How do you encourage someone to step down and nominate a successor to help out with the organization?
It is always difficult to convince a reluctant owner to plan a succession, largely because there are so many emotions connected to a business that has been founded or managed for some time by that owner. The business owner is in an emotional position similar to empty-nest syndrome, the feelings that parents experience when their children leave home.
Also, most business leaders are "warrior" leaders. They have placed their personal capital and families' financial future at risk to achieve success based on individual initiative and merit, and often feel that the business cannot survive without them. As with all kinds of planning, individual emotions, fears and day-to-day worries also complicate the picture.
Usually the best way to "encourage" someone to begin succession planning is by simply asking the owner about his or her own mortality: "No one is immune from tragedy, death or retirement, so what happens if you are not here to lead the business?" These are immediate concerns, but they often lead to thinking about larger issues such as who will succeed the chief executive officer.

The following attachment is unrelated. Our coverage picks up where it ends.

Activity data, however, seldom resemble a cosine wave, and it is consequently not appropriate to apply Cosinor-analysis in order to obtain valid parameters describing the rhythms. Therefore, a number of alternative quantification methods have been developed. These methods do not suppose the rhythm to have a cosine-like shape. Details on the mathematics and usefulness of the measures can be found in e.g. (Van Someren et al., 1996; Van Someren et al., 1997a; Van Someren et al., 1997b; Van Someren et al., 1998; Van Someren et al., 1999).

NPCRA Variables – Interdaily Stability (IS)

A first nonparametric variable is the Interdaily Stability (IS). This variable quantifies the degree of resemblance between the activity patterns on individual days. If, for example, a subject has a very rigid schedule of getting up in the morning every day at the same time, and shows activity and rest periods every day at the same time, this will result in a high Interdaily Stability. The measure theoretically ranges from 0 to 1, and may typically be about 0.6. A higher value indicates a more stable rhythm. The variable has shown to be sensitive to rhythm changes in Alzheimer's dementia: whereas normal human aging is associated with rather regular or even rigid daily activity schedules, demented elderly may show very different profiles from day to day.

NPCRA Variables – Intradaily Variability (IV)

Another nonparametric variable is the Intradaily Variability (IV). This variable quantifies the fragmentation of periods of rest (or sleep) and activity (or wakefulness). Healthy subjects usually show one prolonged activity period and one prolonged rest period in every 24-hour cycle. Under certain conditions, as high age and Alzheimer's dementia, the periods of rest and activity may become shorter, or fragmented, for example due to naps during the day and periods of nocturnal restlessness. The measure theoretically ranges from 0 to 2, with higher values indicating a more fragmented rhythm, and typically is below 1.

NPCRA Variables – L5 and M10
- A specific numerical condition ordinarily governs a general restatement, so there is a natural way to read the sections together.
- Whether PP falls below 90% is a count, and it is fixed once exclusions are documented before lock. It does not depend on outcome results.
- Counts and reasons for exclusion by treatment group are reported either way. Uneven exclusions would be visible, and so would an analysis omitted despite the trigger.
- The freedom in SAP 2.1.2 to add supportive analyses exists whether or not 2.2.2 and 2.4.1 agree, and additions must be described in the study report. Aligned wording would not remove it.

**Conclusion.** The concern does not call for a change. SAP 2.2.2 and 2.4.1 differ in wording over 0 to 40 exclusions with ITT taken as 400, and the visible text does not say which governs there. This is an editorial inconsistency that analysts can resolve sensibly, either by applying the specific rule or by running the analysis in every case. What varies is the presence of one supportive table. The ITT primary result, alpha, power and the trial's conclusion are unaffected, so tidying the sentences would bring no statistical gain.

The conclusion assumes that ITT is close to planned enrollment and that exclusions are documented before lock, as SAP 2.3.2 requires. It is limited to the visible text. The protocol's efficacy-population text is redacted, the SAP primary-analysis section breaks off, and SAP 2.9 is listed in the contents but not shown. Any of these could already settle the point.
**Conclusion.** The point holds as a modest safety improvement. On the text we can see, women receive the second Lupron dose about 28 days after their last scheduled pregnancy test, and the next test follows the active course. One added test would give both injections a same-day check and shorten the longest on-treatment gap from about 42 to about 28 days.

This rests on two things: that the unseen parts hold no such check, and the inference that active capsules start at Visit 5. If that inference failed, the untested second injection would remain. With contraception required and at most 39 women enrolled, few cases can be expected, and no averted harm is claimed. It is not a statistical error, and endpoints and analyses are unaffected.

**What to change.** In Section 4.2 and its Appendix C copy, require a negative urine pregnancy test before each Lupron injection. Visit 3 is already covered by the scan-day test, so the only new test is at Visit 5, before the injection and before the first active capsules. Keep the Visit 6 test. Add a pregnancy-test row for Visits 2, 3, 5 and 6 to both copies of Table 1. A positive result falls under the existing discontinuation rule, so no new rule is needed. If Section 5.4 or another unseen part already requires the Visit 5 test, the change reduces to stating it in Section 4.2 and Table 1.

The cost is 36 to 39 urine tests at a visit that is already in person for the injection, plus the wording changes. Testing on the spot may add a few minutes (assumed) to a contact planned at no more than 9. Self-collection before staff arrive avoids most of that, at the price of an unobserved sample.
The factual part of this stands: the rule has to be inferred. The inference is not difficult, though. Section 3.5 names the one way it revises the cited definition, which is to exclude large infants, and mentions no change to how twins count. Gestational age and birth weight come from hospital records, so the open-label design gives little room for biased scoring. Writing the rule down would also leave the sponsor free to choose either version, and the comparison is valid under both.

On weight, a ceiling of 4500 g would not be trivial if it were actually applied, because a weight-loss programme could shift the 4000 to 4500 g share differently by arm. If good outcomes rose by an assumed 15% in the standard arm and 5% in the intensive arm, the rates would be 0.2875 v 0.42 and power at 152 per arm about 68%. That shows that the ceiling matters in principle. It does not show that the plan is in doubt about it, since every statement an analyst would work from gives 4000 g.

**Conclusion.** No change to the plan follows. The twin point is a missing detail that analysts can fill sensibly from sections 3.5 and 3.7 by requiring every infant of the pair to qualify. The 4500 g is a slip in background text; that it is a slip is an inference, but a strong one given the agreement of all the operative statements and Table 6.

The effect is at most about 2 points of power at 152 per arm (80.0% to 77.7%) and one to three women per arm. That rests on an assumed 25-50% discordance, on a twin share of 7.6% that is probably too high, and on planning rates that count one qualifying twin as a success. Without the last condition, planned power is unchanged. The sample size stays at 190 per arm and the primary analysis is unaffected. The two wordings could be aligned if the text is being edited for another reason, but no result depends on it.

These questions should be asked at an appropriate time, perhaps in general management discussions, when business planning or when conducting visioning exercises. These are times when big-picture thinking is encouraged. These are not issues to be discussed when the leader is routinely putting out fires and dealing with details.
Also, find the appropriate person to raise these questions. Most owners don't listen to just anyone, so the questions should be asked by someone the owner trusts and respects. If this is not a trusted lieutenant, employee or family member, then it should be an outside advisor such as an accountant or other financial advisor, lawyer, consultant or board member.
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